Some will say, "As long as it's in balance..."   I say, "bullcrap."  Balance is not the only characteristic of a good wine.   This balance often happens because of dealcoholization--removing alcohol by further processing of the wine including adding water.  Once the alcohol percentage is toned down artificially then it in itself may not be a fault in the wine, but this doesn't make it a good wine.

Why We Like Fruit-forward Wines
  American adults were brought up as the Pepsi Generation so that makes it easy to like soft, sweet tasting wines.   It's also tough to drink a lot of tannic or acidic beverages in a day, say when you are out wine tasting or you are judging wines.

What Started the Fruity Style
  Looking  back it seems the 1997 vintage in California may have kicked this off.  It was a hot growing season meaning a lot of the wine grapes were very ripe when picked so the wines were very fruity and easy drinking (easy drinking = low acid).  Robert Parker, and others, loved them.

Wine Trends
  I'm not totally ignorant of the marketing aspect. If people will buy it then they will make it.  But I'm not clear why almost everybody has jumped on the fruit-bomb bandwagon.   I won't even say I've never bought high alcohol wines as I occasionally find one I like.  But after trying three or four of these in a row I find them really boring.
  Things cycle in the wine industry like oaky Chardonnays, White Zinfandel and Merlot.  There's a lot of "follow the trend" in the wine biz.  Merlot was over-planted; now it appears Pinot may have been. So now almost everyone has to make high alcohol fruit-bomb wines.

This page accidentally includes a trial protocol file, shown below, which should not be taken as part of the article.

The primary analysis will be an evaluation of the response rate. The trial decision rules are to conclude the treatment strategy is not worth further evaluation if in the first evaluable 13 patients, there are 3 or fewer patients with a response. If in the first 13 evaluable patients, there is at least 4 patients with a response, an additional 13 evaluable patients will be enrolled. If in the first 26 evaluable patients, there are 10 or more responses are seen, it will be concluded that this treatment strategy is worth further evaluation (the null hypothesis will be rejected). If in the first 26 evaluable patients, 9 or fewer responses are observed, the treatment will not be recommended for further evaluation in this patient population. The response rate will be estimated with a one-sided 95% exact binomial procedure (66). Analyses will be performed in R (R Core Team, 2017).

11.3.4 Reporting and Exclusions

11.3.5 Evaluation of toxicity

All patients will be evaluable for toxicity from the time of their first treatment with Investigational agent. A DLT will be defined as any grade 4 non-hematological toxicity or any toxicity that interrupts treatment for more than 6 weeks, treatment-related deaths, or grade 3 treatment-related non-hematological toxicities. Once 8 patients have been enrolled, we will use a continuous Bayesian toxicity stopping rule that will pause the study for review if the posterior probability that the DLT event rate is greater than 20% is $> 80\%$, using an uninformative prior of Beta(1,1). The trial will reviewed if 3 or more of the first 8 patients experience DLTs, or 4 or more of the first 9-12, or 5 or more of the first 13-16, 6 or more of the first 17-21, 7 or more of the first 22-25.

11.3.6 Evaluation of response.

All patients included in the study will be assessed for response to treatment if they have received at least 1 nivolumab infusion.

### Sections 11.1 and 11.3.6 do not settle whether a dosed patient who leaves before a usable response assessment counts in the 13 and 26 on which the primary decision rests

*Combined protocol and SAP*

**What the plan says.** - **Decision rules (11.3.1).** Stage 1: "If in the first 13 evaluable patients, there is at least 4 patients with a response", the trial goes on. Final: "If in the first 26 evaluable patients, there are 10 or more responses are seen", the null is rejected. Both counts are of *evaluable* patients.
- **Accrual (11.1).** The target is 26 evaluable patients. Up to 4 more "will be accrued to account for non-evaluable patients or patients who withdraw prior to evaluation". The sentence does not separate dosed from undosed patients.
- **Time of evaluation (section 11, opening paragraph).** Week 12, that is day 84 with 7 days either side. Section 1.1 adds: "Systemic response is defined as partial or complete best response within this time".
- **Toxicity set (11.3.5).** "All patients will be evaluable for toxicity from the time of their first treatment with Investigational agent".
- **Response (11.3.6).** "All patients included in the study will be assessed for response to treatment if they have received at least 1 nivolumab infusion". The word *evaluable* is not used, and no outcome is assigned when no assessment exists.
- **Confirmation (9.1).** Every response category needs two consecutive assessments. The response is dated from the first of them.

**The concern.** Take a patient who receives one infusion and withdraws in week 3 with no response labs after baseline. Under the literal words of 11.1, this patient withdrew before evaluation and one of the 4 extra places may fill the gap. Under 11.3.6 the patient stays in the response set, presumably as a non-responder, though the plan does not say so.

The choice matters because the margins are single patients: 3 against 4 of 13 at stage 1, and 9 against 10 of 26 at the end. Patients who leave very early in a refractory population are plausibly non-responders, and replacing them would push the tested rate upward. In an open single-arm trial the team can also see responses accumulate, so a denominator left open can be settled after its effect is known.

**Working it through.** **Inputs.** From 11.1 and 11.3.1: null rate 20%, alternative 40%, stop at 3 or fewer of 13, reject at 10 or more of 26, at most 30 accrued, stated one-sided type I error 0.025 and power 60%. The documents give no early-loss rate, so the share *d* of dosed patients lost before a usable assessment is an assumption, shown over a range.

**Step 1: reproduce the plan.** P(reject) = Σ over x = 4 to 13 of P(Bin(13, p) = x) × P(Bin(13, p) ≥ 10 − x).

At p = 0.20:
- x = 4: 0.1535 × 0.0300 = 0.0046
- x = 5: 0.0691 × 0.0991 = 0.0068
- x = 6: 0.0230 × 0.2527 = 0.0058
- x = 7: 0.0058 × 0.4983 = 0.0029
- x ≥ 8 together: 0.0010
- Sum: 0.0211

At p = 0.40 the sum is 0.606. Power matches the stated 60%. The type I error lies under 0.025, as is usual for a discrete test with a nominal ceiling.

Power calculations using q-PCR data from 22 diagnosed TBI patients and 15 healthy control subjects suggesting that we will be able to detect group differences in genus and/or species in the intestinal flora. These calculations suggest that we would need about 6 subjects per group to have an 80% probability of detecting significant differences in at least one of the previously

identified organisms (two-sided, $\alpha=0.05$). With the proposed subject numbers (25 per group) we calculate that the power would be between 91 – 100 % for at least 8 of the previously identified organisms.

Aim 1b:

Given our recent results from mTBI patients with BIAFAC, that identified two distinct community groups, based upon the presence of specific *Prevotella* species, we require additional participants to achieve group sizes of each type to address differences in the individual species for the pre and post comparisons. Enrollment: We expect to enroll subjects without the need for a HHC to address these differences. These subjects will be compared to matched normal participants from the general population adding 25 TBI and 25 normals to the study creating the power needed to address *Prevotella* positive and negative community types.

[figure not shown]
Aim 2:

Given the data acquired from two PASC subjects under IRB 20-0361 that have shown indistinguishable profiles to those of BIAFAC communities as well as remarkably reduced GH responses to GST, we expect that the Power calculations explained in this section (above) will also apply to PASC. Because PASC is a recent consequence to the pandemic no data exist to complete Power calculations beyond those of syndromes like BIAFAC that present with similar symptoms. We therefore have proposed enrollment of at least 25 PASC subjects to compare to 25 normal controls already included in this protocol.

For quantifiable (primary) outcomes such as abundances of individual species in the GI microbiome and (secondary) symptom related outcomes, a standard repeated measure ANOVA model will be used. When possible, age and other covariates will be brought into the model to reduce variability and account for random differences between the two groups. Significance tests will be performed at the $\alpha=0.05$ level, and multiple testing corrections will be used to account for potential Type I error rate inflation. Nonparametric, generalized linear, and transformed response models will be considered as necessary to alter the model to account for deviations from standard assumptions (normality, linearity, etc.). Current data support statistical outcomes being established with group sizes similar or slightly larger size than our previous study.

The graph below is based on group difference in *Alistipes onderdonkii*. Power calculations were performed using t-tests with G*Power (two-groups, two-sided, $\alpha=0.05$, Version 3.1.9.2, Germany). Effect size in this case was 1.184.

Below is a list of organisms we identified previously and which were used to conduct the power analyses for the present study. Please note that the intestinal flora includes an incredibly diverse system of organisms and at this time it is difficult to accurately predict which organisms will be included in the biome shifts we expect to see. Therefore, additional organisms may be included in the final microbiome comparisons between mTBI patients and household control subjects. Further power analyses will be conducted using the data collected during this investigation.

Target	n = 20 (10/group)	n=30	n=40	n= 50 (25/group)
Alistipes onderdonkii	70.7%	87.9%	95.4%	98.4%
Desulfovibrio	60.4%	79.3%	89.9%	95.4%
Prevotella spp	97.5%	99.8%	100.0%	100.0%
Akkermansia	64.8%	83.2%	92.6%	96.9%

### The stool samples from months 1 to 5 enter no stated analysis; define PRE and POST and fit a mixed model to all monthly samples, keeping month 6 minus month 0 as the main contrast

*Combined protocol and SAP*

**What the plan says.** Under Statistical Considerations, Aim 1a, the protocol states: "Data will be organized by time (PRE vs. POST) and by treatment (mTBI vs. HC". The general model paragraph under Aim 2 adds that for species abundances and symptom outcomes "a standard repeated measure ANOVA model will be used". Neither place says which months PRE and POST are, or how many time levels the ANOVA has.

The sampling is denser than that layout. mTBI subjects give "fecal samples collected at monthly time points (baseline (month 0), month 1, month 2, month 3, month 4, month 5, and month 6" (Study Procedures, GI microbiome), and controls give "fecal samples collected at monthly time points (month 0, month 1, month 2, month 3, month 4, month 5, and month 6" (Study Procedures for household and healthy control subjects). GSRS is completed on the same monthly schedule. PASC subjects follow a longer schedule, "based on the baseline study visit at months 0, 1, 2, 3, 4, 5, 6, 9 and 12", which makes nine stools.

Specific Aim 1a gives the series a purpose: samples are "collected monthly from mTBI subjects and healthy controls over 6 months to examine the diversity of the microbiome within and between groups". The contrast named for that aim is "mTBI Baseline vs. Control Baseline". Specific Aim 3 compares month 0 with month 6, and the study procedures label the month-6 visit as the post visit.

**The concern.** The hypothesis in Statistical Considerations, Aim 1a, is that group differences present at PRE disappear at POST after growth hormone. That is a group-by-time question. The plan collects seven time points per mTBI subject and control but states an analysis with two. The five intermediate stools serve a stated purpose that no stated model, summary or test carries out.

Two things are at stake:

Hopefully, more people will get it before too much longer and stop trying to make wine taste like soda pop.  Or maybe I'm in a very small minority of wine lovers.

Monday, January 24, 2011

Bad Wine Names

For some reasons that escape me (I don't have a marketing degree) these names will either never work in the retail marketplace or were made up specifically to draw attention in the market (maybe because the product can't on its own).

A winemaker in the Sierra foothills was pouring a Barbera and Zinfandel blend for me.   It was called Zinberra.  I told him I liked the unique name (and the wine).  With a straight face he said he first tried calling it Barfindel, but it wasn't selling.

Barefoot Wines
A fairly popular, inexpensive wine that doesn't appeal because I don't like the idea of a bare foot in my juice.  Unless it belongs to Jessica Alba maybe.

Big Ass Wine
They got in a legal tussle with the guy making Big Ass beer.  How about a red Meritage called Big Booty Bordeaux Blend?

Pompous Ass Winery
Not to be outdone by the Big Ass folks.  Don't miss their annual Kiss My Ass party.

Cat's Pee on a Gooseberry Bush
Finally, an appropriate name for a New Zealand Sauvignon Blanc.